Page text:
Data-driven Contingent Hiring: Is Human Error Costing your Business?

It’s no secret that recruitment is one of the most expensive yet growth-stimulating tasks executed by businesses. As the gig economy continues to rise, best practice engagement of contingent talent must continue to be strengthened to mitigate risk in the form of cost, productivity, governance and human error.
Time and time again we see and hear about instances of human error resulting in catastrophic consequences. I was six years old in ’99 when NASA sent a $125 million satellite to Mars to observe meteorological properties and patterns, ending in calamity when it combusted soon after entering the planet’s atmosphere. This was later uncovered to be due to human error in measurement by the Engineering team, and no information was ever transmitted back to Earth. What a waste!
[bctt tweet=”What are you doing to reduce your propensity for hiring mistakes?” username=”ATCevent”]
Taking an example of this scale and comparing it to a contingent-hiring scenario isn’t overly reasonable, but work with me! Business X is engaged on a multi-million dollar project but is under resourced to facilitate it from a human capital standpoint, and therefore must engage externally for contingent support. How does Business X ensure they are sourcing suitable contingent talent?
What’s happening at the moment is a monumental shift away from traditional recruitment methods towards data-enriched hiring, enabled through technology. Demand on capability is ever increasing, which is forcing HR leaders to search for ways to quantify and validate a candidate’s ability pre-engagement.
According to a Bersin by Deloitte report, utilisation of data through the recruitment process is three times more likely to yield cost reduction, efficiencies and higher performing talent. Bersin also reported that an understanding and total visibility of candidate talent pools is one of the most crucial drivers of recruiting performance. When this is tied into a separate yet important argument about using data to remove unconscious bias from hiring processes, the argument becomes a whole lot more compelling!
We’ve seen massive changes in service industries in recent times, a notable example being the Taxi industry. In previous years we relied on Taxis as an on-demand service to take us from point A to B. The risk for us passengers was multi-dimensional; elongated journeys with no way of tracking them, unclear cost composition (along with hidden fees) and having zero visibility into who the driver was and his/her performance history. As a result, the service can sometimes be rather average.
The birth of Uber and other similar platforms has created new ways to use quantitative (star rating) and qualitative (written feedback) data to control the quality of service delivery. Having the capability to reward and reinforce strong performance, and remonstrate with underperformance results in regulation. Humans always do a better job when they know they’re being held accountable, which means that each driver is conscious of all areas of providing an excellent and consistent experience to their customer, which net results in better-delivered service.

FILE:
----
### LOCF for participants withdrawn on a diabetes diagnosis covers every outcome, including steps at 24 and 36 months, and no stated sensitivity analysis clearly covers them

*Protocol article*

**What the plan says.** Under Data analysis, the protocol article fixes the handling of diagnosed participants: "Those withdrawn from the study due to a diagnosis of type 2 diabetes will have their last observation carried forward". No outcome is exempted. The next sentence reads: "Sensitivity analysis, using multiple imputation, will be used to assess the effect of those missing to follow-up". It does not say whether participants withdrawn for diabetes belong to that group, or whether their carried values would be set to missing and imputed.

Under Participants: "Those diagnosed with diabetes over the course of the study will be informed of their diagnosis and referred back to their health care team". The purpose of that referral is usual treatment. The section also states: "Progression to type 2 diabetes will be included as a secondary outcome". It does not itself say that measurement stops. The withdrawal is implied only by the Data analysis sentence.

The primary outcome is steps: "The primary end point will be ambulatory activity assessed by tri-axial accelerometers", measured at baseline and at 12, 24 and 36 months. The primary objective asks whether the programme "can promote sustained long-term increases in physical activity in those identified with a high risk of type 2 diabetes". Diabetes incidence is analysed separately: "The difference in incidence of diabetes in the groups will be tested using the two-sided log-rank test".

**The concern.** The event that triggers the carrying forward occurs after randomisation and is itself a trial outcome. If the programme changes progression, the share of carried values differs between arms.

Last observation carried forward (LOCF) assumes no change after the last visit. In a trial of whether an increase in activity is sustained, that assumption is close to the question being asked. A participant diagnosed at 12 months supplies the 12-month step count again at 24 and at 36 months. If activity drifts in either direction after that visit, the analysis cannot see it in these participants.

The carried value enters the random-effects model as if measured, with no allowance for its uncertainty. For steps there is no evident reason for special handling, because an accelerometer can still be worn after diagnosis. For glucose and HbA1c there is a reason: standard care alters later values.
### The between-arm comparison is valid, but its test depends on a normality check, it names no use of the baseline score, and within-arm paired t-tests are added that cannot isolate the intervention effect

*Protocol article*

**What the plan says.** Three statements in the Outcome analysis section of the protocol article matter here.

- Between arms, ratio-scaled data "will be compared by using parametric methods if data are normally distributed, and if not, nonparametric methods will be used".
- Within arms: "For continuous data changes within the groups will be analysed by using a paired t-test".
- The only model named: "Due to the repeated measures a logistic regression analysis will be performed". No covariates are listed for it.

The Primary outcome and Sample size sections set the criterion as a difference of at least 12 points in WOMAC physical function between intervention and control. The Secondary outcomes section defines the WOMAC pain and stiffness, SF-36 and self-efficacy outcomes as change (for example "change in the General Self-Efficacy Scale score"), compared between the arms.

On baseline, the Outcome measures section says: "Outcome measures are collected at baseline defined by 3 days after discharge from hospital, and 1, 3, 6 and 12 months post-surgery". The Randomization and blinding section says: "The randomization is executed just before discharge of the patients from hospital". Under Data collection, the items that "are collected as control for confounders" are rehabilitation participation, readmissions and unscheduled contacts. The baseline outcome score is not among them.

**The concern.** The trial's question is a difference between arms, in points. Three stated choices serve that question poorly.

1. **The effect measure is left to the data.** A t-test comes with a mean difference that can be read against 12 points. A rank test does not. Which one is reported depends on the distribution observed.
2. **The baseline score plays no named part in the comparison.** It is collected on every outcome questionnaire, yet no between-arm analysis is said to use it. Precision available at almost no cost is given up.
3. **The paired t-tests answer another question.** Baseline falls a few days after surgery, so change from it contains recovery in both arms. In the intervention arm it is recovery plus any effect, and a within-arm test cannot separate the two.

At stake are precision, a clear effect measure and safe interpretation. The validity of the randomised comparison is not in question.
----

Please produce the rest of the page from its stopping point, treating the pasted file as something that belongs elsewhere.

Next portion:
So back to my point on how a business can ensure it is sourcing suitable contingent talent – imagine having access to a pool of contingent talent that you have live performance data on. You will be able to call upon your desired talent anytime anywhere to help you fulfil that multi-million dollar project. Isn’t that perfect?
[bctt tweet=”Can a Contingent talent pool help you gain the agility you need to scale your business up/down? ” username=”ATCevent”]
This is what we’ve been able to do at Weploy. Before qualifying individuals to join our talent community, we test their cognitive (ability to adapt to unknown situations/left and right brain processing) ability as well as soft skills proficiencies. This allows us to have a comprehensive representation of each person in our community’s ability to perform for our clients. When our “Weployees” do work for our clients, we compile the quantitative and qualitative data for each assignment which allows us to tightly control quality and reward and sanction accordingly. It’s incredibly rewarding when our people are able to complete assignments quicker than expected, especially because a lot of them fall into demographic categories that typically have a hard time finding work!
Realistically I’ve only scratched the surface of the ways that data and analytics are shaping the way we engage and hire contingent staff. There are so many exciting things happening in this space; Process Automation, Artificial Intelligence and Machine Learning being a few that I wish I had space to dive into in this short blog.
If one thing is abundantly clear, it’s that businesses that choose to stick with traditional methods of engagement and recruitment will be left in the wake of others who are harnessing and embracing the many tools and platforms that are mapping the path to the future.
How are you going to position yourself and your organisation ahead of the rest?
Cover image: Shutterstock

This article was sponsored by Weploy.

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